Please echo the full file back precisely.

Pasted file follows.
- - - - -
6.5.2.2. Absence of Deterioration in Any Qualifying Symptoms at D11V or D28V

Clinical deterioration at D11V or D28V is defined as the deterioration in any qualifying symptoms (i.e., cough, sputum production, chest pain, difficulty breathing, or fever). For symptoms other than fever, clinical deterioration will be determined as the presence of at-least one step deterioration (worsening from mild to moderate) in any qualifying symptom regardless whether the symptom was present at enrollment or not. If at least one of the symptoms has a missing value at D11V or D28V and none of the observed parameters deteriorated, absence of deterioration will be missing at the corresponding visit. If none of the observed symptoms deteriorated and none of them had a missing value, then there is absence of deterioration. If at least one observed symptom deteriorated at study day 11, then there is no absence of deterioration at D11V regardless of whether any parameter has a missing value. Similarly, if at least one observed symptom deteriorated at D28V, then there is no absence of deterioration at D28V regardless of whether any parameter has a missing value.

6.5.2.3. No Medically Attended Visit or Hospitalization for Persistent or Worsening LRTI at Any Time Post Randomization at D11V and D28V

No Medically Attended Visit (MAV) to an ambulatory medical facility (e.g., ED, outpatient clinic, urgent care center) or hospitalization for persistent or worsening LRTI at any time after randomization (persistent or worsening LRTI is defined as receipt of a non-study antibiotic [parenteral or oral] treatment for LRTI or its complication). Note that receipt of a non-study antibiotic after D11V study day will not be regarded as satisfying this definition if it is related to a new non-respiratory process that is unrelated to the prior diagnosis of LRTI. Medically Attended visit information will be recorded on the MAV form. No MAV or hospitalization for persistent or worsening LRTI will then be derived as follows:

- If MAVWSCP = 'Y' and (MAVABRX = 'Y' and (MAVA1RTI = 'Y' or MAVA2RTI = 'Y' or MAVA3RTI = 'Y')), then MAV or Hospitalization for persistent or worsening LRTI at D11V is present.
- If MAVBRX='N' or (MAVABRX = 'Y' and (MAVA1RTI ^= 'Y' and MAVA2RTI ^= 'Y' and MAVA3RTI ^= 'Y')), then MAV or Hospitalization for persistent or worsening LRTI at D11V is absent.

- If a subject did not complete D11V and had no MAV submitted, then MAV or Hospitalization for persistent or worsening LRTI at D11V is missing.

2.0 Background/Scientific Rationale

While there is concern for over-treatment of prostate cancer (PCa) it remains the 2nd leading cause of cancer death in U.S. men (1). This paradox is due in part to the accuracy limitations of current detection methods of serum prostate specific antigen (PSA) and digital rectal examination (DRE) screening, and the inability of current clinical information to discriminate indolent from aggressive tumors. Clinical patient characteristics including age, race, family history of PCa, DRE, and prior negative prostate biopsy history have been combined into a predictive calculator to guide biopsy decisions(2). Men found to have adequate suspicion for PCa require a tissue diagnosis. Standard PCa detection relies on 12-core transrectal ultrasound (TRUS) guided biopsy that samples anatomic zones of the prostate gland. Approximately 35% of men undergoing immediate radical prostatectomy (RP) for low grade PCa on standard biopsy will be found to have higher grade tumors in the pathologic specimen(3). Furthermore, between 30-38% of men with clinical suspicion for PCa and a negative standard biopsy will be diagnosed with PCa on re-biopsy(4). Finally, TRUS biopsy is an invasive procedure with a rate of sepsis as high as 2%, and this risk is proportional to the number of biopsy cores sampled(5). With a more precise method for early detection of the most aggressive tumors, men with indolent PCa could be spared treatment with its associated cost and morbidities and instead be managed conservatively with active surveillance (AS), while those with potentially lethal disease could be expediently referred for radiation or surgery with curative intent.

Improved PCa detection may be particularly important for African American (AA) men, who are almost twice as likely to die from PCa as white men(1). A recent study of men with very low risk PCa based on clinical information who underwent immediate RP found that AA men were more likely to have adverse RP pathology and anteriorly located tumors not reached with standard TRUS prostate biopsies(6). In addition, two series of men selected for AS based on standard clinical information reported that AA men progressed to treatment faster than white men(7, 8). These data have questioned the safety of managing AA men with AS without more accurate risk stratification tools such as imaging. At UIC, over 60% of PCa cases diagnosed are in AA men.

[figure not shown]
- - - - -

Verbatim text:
6.5.2.2. Absence of Deterioration in Any Qualifying Symptoms at D11V or D28V

Clinical deterioration at D11V or D28V is defined as the deterioration in any qualifying symptoms (i.e., cough, sputum production, chest pain, difficulty breathing, or fever). For symptoms other than fever, clinical deterioration will be determined as the presence of at-least one step deterioration (worsening from mild to moderate) in any qualifying symptom regardless whether the symptom was present at enrollment or not. If at least one of the symptoms has a missing value at D11V or D28V and none of the observed parameters deteriorated, absence of deterioration will be missing at the corresponding visit. If none of the observed symptoms deteriorated and none of them had a missing value, then there is absence of deterioration. If at least one observed symptom deteriorated at study day 11, then there is no absence of deterioration at D11V regardless of whether any parameter has a missing value. Similarly, if at least one observed symptom deteriorated at D28V, then there is no absence of deterioration at D28V regardless of whether any parameter has a missing value.

6.5.2.3. No Medically Attended Visit or Hospitalization for Persistent or Worsening LRTI at Any Time Post Randomization at D11V and D28V

No Medically Attended Visit (MAV) to an ambulatory medical facility (e.g., ED, outpatient clinic, urgent care center) or hospitalization for persistent or worsening LRTI at any time after randomization (persistent or worsening LRTI is defined as receipt of a non-study antibiotic [parenteral or oral] treatment for LRTI or its complication). Note that receipt of a non-study antibiotic after D11V study day will not be regarded as satisfying this definition if it is related to a new non-respiratory process that is unrelated to the prior diagnosis of LRTI. Medically Attended visit information will be recorded on the MAV form. No MAV or hospitalization for persistent or worsening LRTI will then be derived as follows:

- If MAVWSCP = 'Y' and (MAVABRX = 'Y' and (MAVA1RTI = 'Y' or MAVA2RTI = 'Y' or MAVA3RTI = 'Y')), then MAV or Hospitalization for persistent or worsening LRTI at D11V is present.
- If MAVBRX='N' or (MAVABRX = 'Y' and (MAVA1RTI ^= 'Y' and MAVA2RTI ^= 'Y' and MAVA3RTI ^= 'Y')), then MAV or Hospitalization for persistent or worsening LRTI at D11V is absent.

- If a subject did not complete D11V and had no MAV submitted, then MAV or Hospitalization for persistent or worsening LRTI at D11V is missing.

2.0 Background/Scientific Rationale

While there is concern for over-treatment of prostate cancer (PCa) it remains the 2nd leading cause of cancer death in U.S. men (1). This paradox is due in part to the accuracy limitations of current detection methods of serum prostate specific antigen (PSA) and digital rectal examination (DRE) screening, and the inability of current clinical information to discriminate indolent from aggressive tumors. Clinical patient characteristics including age, race, family history of PCa, DRE, and prior negative prostate biopsy history have been combined into a predictive calculator to guide biopsy decisions(2). Men found to have adequate suspicion for PCa require a tissue diagnosis. Standard PCa detection relies on 12-core transrectal ultrasound (TRUS) guided biopsy that samples anatomic zones of the prostate gland. Approximately 35% of men undergoing immediate radical prostatectomy (RP) for low grade PCa on standard biopsy will be found to have higher grade tumors in the pathologic specimen(3). Furthermore, between 30-38% of men with clinical suspicion for PCa and a negative standard biopsy will be diagnosed with PCa on re-biopsy(4). Finally, TRUS biopsy is an invasive procedure with a rate of sepsis as high as 2%, and this risk is proportional to the number of biopsy cores sampled(5). With a more precise method for early detection of the most aggressive tumors, men with indolent PCa could be spared treatment with its associated cost and morbidities and instead be managed conservatively with active surveillance (AS), while those with potentially lethal disease could be expediently referred for radiation or surgery with curative intent.

Improved PCa detection may be particularly important for African American (AA) men, who are almost twice as likely to die from PCa as white men(1). A recent study of men with very low risk PCa based on clinical information who underwent immediate RP found that AA men were more likely to have adverse RP pathology and anteriorly located tumors not reached with standard TRUS prostate biopsies(6). In addition, two series of men selected for AS based on standard clinical information reported that AA men progressed to treatment faster than white men(7, 8). These data have questioned the safety of managing AA men with AS without more accurate risk stratification tools such as imaging. At UIC, over 60% of PCa cases diagnosed are in AA men.

[figure not shown]